The Register-Herald, Beckley, West Virginia

February 4, 2014

6 W.Va. cities tout economic plans

By Pamela Pritt
Register-Herald Reporter

CHARLESTON — Six state communities are making a plan for recovery from tough economic times. All face different challenges and all have different goals, but all have one thing in common — these six communities have a plan, thanks to their involvement with the WVHub.

Bluefield, Princeton, Hinton, Marlinton, Sophia and Richwood, all WVHub Blueprint Communities, touted their plans Monday at the state Cultural Center.

WVHub director Kent Spellman said those communities all have an exciting year ahead. Once the planning stage is finished, Spellman said, the key to success is what happens in the second phase, the implementation of the plan that makes the difference.

“They’re all doing remarkable things. Everyone is at a different level. They’re all going after different projects,” Spellman said. “I think we’re going to see everyone of these teams do remarkable things in their communities.”

The plans all consider demographics, challenges and trends.

For Bluefield, population 10,447 in 2010, challenges include a lack of civic engagement, a lack of ongoing connection between the city and Bluefield State College, redeveloping the downtown area and leveraging energy and transportation assets for business development.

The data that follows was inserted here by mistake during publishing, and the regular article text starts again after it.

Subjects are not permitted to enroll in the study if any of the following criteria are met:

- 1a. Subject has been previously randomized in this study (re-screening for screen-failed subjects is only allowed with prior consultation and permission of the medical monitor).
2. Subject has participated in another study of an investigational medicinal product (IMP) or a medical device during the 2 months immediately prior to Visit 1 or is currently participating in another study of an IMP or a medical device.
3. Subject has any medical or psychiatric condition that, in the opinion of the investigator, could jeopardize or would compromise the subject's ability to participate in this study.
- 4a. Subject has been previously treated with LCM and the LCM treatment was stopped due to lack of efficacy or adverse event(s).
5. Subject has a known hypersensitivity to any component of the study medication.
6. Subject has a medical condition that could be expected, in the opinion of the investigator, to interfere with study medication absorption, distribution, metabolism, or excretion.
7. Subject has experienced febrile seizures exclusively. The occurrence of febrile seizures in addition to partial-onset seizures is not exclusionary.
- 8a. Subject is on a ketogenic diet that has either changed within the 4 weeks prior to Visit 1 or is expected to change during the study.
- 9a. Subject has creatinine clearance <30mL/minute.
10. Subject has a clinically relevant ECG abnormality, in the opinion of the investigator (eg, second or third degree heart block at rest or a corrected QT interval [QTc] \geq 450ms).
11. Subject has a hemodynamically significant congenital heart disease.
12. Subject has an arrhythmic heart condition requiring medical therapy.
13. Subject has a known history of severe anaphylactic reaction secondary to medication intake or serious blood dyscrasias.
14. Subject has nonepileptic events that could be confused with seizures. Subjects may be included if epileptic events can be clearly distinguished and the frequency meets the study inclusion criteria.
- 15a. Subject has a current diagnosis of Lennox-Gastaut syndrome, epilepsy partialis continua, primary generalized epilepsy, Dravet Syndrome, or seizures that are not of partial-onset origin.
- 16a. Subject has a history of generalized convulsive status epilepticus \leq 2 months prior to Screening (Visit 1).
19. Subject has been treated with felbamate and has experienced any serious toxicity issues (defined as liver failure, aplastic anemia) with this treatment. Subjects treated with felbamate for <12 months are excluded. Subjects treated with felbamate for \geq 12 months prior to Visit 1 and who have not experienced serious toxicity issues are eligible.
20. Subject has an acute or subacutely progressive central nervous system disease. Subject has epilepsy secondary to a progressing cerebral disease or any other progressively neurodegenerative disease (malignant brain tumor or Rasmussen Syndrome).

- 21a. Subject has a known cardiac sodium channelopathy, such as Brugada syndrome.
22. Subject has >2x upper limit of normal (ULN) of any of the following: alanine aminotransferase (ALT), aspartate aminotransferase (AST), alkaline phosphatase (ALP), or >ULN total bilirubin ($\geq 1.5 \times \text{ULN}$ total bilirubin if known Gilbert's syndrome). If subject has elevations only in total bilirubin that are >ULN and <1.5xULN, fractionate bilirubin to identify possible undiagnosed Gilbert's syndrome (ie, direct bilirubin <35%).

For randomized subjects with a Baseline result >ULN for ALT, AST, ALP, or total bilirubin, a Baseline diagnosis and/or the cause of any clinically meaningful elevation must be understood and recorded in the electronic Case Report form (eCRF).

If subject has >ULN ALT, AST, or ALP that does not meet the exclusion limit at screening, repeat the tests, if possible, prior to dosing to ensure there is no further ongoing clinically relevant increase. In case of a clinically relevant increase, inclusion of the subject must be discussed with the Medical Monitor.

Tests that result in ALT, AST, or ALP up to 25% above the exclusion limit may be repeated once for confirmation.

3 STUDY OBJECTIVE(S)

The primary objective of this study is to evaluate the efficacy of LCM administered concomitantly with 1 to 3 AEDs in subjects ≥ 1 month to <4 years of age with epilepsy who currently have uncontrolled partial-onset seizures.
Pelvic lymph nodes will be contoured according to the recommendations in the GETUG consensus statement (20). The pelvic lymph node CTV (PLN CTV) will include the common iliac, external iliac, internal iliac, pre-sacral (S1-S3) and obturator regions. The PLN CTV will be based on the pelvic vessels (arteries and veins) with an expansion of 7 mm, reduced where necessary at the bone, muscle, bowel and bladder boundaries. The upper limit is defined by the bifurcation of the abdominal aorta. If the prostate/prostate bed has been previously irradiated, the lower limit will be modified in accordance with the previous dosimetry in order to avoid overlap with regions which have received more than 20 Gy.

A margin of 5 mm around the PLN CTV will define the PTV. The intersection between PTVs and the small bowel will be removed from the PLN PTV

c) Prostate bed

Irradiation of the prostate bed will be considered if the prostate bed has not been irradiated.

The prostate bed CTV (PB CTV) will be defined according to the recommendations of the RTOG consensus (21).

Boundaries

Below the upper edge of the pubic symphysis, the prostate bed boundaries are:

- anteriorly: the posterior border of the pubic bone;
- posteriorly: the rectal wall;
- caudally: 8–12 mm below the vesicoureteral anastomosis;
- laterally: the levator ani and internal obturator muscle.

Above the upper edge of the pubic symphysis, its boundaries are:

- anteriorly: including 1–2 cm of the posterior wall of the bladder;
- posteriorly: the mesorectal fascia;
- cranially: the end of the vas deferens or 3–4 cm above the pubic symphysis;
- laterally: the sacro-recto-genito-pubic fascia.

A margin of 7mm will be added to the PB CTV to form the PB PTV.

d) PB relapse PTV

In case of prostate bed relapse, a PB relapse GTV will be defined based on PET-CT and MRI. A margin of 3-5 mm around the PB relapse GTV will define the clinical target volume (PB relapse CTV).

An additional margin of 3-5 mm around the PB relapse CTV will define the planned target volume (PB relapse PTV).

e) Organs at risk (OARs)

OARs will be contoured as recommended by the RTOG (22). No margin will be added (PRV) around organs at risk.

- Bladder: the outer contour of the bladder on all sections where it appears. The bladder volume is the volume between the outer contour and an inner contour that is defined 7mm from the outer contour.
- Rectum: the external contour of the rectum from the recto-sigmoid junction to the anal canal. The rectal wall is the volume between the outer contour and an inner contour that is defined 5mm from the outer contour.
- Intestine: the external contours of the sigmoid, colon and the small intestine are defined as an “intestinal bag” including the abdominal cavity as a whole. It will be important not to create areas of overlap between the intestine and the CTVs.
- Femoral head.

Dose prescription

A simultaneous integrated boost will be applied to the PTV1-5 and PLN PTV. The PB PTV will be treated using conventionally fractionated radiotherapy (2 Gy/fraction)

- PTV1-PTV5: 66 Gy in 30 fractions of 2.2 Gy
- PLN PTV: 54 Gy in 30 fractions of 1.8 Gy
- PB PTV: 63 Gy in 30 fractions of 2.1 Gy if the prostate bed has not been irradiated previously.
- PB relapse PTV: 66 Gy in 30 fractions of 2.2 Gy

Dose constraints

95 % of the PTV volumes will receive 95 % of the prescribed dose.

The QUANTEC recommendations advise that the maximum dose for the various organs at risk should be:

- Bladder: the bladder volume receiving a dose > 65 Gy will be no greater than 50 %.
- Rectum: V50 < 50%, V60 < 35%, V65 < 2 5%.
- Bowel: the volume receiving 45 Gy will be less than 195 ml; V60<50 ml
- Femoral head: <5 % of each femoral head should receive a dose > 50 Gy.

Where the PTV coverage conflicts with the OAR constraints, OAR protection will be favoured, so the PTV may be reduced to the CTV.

The Blueprint team has set three “smart goals” for each of those challenges, including:

— 40 businesses involved in quarterly “chat and chews”

—n Open forums, community service projects with college student involvement

— Businesses focussed on the college student market

— A positive perception of the downtown area where businesses will show profitable sales by 2016

— A natural gas refueling station

Josh Kline, the city’s economic redevelopment and planning director, says he thinks the program is a good beginning.

“It’s been a learning experience,” Kline said. And what city leaders have learned most about is exactly what they need to overcome one of the obstacles in the path, “civic engagement.”

“[We’ve learned] how we get our community members to get off the bench and play in the game,” Kline said. “[They’re] excited about making their community a better place.”

He said that’s something every current community leader is looking for — a way to get residents to engage in building or rebuilding their towns and cities.

Kline, a Virginia native, said West Virginia’s human resources will make the difference.

“West Virginia has the best people,” Kline said, “people that truly care. And that’s what’s going to make the difference as these communities work to revamp who they are.”

He said the best part of the plan for him, is the role Bluefield State College’s new administration has taken in the process. New president Dr. Marsha Krotseng has a new vision for the college, he said.

“For us to partner with them is going to be the key to our success only going to produce more opportunities for the community,” Kline said.

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